Father Christmas is my all time favourite Christmas book. In fact it may even by my favourite ever book. It’s the only story I’ve consistently read throughout my life, a Christmas Eve reading ritual that provides a direct link to my childhood.
I can still remember the excitement of holding this book and obsessing over the details. It wasn’t bright and shiny but every frame had an allure. Giving Father Christmas the same thermos flask and satchel that I had, made the presents in his sleigh suddenly feel more real. These weren’t just drawings, they were the actual gifts I’d be receiving the following morning.
For the uninitiated, in Father Christmas, Raymond Briggs takes the benign and jolly old bearded elf and turns him into a grumpy old man who doesn’t like his job very much. He is a thoroughly human creation, inspired by Briggs’ own father.
‘I saw him partly in terms of my father, because he was a milkman. In those days it was sooty and dirty because everyone had coal fires and he used to get filthy doing the job – I used to help him a lot when i was a kid. Your hands used to get really black.’
The character was a reaction to the idea of what Nicolette Jones describes in her biography Blooming Books as ‘Regal Santas enthroned in glittering palaces and the factory owners with a staff of elves.’ This Father Christmas was a working class hero. Or perhaps anti-hero.
The book was both rude and groundbreaking. Briggs was one of the first to take the comic book form, something that was widely considered as a throwaway at the time, and sneak it into children’s hands via a more prestigious picture book format. Briggs saw it as Father Christmas might, as being mined from the ‘bottomless abyss of strip cartooning’. It was hard work creating the first British graphic novel.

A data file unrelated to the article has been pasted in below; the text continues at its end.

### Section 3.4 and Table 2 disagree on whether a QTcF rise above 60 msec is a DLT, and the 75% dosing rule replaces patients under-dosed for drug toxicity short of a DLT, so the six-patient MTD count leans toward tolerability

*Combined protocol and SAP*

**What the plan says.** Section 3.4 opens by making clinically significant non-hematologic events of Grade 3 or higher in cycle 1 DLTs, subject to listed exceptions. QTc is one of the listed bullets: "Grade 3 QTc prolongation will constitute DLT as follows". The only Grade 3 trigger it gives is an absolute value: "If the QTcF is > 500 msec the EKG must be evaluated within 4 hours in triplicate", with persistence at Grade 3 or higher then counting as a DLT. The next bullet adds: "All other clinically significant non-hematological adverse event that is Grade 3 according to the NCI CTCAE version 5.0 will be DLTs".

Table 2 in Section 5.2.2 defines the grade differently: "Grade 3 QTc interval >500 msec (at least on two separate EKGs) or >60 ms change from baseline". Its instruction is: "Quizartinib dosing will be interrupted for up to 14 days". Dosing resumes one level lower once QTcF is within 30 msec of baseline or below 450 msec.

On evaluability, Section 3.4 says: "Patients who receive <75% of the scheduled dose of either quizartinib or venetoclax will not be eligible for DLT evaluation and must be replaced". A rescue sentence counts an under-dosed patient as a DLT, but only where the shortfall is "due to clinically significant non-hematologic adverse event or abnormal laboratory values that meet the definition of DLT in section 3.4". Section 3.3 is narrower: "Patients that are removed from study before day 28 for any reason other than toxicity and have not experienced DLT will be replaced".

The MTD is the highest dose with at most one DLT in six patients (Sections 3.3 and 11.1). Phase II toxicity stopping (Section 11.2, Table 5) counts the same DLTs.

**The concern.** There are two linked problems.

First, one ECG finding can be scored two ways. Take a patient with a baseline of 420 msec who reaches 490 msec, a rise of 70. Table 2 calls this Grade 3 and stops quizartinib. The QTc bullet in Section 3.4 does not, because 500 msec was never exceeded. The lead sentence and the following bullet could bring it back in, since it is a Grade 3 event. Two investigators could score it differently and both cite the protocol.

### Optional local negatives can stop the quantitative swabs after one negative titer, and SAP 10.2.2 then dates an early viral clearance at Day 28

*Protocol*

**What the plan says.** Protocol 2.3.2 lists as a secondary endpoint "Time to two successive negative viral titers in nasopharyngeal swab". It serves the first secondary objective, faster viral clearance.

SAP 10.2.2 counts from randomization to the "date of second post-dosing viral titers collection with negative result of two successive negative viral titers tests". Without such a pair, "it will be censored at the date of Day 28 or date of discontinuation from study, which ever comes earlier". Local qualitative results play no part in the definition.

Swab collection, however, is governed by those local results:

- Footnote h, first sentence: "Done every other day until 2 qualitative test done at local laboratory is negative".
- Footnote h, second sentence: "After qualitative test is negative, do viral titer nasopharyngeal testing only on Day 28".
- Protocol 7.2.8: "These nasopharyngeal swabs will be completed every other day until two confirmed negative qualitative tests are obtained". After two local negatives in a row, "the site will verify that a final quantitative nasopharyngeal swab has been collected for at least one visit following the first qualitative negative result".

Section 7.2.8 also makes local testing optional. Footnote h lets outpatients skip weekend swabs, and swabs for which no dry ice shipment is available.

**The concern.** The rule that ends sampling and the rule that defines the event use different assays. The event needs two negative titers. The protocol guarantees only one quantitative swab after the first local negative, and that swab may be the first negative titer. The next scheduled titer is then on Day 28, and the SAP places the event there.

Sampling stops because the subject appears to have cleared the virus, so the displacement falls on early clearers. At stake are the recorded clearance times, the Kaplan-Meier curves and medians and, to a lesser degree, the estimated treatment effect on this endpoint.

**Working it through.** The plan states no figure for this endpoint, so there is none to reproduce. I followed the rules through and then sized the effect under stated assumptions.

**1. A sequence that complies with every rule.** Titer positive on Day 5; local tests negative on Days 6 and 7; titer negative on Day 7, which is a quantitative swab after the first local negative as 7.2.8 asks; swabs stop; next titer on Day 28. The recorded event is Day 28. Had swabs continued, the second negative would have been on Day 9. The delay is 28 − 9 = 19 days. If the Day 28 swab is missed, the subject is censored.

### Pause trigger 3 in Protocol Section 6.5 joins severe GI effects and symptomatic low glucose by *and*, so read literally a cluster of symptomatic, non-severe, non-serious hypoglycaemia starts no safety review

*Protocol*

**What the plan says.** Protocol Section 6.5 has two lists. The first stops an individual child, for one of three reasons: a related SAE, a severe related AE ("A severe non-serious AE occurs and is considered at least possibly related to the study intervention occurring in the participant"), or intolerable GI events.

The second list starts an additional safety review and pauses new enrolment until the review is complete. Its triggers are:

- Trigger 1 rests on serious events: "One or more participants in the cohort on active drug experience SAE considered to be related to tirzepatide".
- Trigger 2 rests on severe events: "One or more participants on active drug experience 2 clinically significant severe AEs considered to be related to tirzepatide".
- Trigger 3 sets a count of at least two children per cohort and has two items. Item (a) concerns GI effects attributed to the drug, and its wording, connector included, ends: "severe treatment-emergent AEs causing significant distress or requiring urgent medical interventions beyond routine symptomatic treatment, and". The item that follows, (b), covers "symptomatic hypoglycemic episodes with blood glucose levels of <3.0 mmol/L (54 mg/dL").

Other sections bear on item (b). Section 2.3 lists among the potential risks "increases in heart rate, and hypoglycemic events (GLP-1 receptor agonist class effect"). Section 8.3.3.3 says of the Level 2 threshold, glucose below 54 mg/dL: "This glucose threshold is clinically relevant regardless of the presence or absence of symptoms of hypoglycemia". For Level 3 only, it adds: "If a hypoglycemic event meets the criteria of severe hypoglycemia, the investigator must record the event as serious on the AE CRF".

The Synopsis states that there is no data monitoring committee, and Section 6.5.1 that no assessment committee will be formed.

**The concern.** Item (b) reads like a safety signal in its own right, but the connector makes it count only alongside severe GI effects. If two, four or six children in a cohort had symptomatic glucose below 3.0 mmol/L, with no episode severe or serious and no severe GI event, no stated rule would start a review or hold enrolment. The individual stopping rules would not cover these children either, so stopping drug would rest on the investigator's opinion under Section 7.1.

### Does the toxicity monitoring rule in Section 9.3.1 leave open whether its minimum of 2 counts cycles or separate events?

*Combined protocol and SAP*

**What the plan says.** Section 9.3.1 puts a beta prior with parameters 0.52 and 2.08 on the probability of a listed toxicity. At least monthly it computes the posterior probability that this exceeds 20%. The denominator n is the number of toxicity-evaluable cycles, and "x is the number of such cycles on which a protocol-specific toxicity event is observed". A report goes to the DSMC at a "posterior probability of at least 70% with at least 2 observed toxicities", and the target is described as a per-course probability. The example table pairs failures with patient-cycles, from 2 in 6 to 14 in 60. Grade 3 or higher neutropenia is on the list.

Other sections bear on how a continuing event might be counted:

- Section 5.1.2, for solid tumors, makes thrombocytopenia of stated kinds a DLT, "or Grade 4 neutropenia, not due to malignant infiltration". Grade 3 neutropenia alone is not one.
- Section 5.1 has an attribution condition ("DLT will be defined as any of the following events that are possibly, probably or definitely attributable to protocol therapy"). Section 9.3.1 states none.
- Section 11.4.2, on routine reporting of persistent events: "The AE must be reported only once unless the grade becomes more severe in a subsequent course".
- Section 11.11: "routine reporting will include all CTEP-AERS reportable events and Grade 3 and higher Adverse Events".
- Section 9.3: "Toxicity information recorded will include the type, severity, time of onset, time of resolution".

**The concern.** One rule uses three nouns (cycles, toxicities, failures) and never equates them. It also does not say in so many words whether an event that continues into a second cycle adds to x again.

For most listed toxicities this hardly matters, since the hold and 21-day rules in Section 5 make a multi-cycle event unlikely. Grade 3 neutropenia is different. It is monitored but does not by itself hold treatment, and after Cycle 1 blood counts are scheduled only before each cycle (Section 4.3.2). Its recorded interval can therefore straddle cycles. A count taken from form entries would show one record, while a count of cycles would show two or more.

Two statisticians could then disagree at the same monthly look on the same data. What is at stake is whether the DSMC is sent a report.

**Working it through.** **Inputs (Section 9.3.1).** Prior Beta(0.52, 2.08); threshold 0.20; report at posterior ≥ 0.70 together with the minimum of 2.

It might be a very human story, but Briggs doesn’t hold back on the spectacle of the task at hand, particularly in the scenes where Father Christmas flies his sleigh through all weathers.
Let’s just admire his skies a bit more shall we?
Artistic awe is coupled with a documentary eye for real locations. At one point Father Christmas visits Briggs’ own home near Ditchling in Sussex. Its layout is accurately reproduced with details like the picture window in the living room and the split stable door the same as Briggs uses. I find that sort of continuity really quite reassuring.
I was one of those children. In my pyjamas, waiting, face pushed up against the window pane – or more accurately, nose pressed to the pages of Father Christmas.